Nicasius of Dijon

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Fresco depicting the First Council of Nicaea.

Nicasius of Die (4th century) was a 4th-century bishop from Gaul, present-day France. As Bishop of Die[1] he is notable to history as one of only five Catholic bishops from the Western part of the Roman Empire who attended the First Council of Nicaea in 325.[2][3][4][5][6][7]

Sainthood[edit]

Bishop Nicaise of Die is also considered a Saint in the Roman Catholic Church with a feast day celebrated on 20 March and in the Orthodox Church, is celebrated on the "Sunday of the Fathers of the first Council" .[8]

Bishopric[edit]

Nicaise was the earliest attested Bishop of Bishop of Die, Drôme.[9] although the largely discredited 17th century historian Polycarpe of the River says he was the successor to St Mars of Die bishop c.220AD, and then St Higer. These prior bishops are not known from other sources.

The same Polycarpe of the River claims to have found in a life of St Marcel de Die, a letter from the Council of Nicaea for Nicaise to give to the bishops of Gaules. In this, no trace has ever been found of this letter.[10]

Attendance at Nicaea[edit]

At first glance Nicaise was an unlikely attendee at the Council of Nicaea. The Latin churches were represented by only four delegations, Die, of Rome, of Carthage and that of Cordoba (whose bishop Hosius, was the adviser of the emperor Constantine). We see that these four seats were not random, they represent the four regions of the West: Italy, Africa, Spain (Iberia) and Gaul. It should have been expect that Gauls' Bishops send their primate the archbishop of Lyon, Maxime (or Tetrad). Instead they sent the bishop of a small and obscure bishopric. It has been conjectured that[11] the primate was unavailable due to health or age and Nicaise, having Greek parents was chosen for his knowledge of greek language.[12]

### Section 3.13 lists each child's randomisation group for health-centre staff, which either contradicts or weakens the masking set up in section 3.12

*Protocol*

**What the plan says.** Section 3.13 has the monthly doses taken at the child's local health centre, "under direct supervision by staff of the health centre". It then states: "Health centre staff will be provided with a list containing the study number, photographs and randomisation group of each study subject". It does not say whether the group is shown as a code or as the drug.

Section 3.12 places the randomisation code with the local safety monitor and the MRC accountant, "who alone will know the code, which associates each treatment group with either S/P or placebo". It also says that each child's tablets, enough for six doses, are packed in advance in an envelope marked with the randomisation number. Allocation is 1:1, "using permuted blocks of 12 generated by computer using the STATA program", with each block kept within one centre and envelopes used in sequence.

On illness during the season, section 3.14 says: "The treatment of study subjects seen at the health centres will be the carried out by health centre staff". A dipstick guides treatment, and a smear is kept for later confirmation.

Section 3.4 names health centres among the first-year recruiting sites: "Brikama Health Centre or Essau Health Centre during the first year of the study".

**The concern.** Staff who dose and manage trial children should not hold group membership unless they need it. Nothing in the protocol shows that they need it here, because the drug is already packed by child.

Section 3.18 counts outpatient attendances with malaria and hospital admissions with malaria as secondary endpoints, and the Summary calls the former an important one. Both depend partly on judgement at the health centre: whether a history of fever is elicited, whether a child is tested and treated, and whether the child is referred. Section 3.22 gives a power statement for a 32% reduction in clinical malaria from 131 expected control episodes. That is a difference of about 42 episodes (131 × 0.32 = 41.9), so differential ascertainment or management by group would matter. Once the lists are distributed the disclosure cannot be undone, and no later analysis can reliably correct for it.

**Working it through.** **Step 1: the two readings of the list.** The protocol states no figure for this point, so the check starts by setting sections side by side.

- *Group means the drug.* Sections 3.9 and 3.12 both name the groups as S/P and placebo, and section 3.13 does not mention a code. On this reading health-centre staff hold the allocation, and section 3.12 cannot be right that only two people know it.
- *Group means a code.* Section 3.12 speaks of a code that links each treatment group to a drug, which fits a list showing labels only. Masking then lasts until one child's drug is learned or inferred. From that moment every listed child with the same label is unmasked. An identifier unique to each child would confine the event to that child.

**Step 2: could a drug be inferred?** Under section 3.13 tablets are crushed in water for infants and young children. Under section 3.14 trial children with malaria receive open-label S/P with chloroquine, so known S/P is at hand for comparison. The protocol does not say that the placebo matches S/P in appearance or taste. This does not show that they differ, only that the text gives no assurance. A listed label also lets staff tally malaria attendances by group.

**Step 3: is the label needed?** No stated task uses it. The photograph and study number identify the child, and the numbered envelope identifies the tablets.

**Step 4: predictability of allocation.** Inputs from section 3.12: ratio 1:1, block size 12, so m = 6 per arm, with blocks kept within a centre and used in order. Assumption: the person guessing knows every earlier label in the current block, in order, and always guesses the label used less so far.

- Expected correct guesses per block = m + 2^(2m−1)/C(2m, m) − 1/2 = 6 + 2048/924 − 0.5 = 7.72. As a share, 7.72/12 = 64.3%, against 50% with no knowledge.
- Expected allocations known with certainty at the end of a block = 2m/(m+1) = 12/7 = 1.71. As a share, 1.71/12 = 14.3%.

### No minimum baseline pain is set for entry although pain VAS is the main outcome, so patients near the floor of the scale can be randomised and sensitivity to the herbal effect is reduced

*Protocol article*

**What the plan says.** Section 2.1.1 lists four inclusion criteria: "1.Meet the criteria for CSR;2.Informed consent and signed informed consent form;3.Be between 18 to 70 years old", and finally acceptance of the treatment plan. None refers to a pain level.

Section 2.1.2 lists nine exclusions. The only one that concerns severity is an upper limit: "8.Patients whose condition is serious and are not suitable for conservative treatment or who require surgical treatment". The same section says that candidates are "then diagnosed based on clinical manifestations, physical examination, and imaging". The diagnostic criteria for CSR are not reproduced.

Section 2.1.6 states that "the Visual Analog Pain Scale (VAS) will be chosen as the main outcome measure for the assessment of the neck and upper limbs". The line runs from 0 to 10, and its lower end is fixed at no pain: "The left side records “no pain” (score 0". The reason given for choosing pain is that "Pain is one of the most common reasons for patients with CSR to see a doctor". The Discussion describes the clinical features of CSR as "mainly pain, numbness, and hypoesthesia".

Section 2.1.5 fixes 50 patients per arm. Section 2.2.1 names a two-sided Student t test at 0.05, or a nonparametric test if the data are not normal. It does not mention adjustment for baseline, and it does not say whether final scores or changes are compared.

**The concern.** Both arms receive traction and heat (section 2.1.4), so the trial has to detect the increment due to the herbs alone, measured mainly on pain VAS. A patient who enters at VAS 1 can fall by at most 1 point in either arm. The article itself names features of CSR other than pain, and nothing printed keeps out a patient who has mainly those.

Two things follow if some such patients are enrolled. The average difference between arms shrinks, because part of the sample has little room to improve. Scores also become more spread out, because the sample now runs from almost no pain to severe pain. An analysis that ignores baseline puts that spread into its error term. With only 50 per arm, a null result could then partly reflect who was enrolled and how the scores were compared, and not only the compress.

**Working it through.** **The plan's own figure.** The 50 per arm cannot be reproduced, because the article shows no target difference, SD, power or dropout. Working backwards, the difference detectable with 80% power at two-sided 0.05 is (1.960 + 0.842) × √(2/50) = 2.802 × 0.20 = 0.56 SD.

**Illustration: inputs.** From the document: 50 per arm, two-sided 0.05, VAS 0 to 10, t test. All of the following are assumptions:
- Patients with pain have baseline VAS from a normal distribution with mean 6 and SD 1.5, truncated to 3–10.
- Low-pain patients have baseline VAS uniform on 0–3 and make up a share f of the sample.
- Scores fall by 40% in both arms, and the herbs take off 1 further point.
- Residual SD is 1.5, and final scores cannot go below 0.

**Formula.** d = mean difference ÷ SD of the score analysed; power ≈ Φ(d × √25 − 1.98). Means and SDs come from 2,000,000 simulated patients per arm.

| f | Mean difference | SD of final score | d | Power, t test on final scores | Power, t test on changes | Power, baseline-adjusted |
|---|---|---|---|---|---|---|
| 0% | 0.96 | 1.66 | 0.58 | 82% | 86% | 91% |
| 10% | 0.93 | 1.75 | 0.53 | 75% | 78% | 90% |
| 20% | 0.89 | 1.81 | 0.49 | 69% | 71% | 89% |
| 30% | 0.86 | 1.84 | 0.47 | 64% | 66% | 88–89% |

Burial[edit]

According Lenain Tillemont, in the eleventh century Die Cathedral would have housed the relics of Nicaise.

References[edit]

  1. ^ Duchesne, L., Fastes Episcopaux d'Ancienne Gaule tome I - Provinces du Sud-est
  2. ^ Dean Dudley, The History of the First Council of Nice: A Worlds Christian Convention, A. D. 325 with a Life of Constantine (Cosimo, Inc., 2007) Page 49
  3. ^ Philip Schaff, History of the Christian Church, Volume 3 (Library of Alexandria, 1966) online
  4. ^ Robert Payne, The Holy Fire: The Story of the Fathers of the Eastern Church (St Vladimir's Seminary Press 1980) page 79
  5. ^ W. A. Jurgens, The Faith of the Early Fathers: Pre-Nicene and Nicene eras. (Liturgical Press, 1970) page 280
  6. ^ The First Council of Nicaea at the Catholic Encyclopedia
  7. ^ He is sometimes confused with the Martyr and Saint Nicasius of Rheims who died eighty years later in nearby Rheims.
  8. ^ "Les petits Bollandistes, vol 17 (1876), p 448,
  9. ^ par J. Nadal, Histoire hagiologique, ou Vies des Saints et des Bienheureux du Diocèse de Valence", ( 1855), p. 56.
  10. ^ "Mémoires pour servir à l'histoire ecclésiastique des six premiers siècles", par Lenain de Tillemont, Tome 6, troisième partie, p. 687,
  11. ^ "D'où était évêque Nicaise, l'unique représentant des Gaules au Concile de Nicée ?" par G. Morin, in Revue Bénédictine vol XVI, 1899, p. 72.
  12. ^ par Lenain de Tillemont, "Mémoires pour servir à l'histoire ecclésiastique des six premiers siècles", Vol 6, (troisième partie, 1709) p. 687.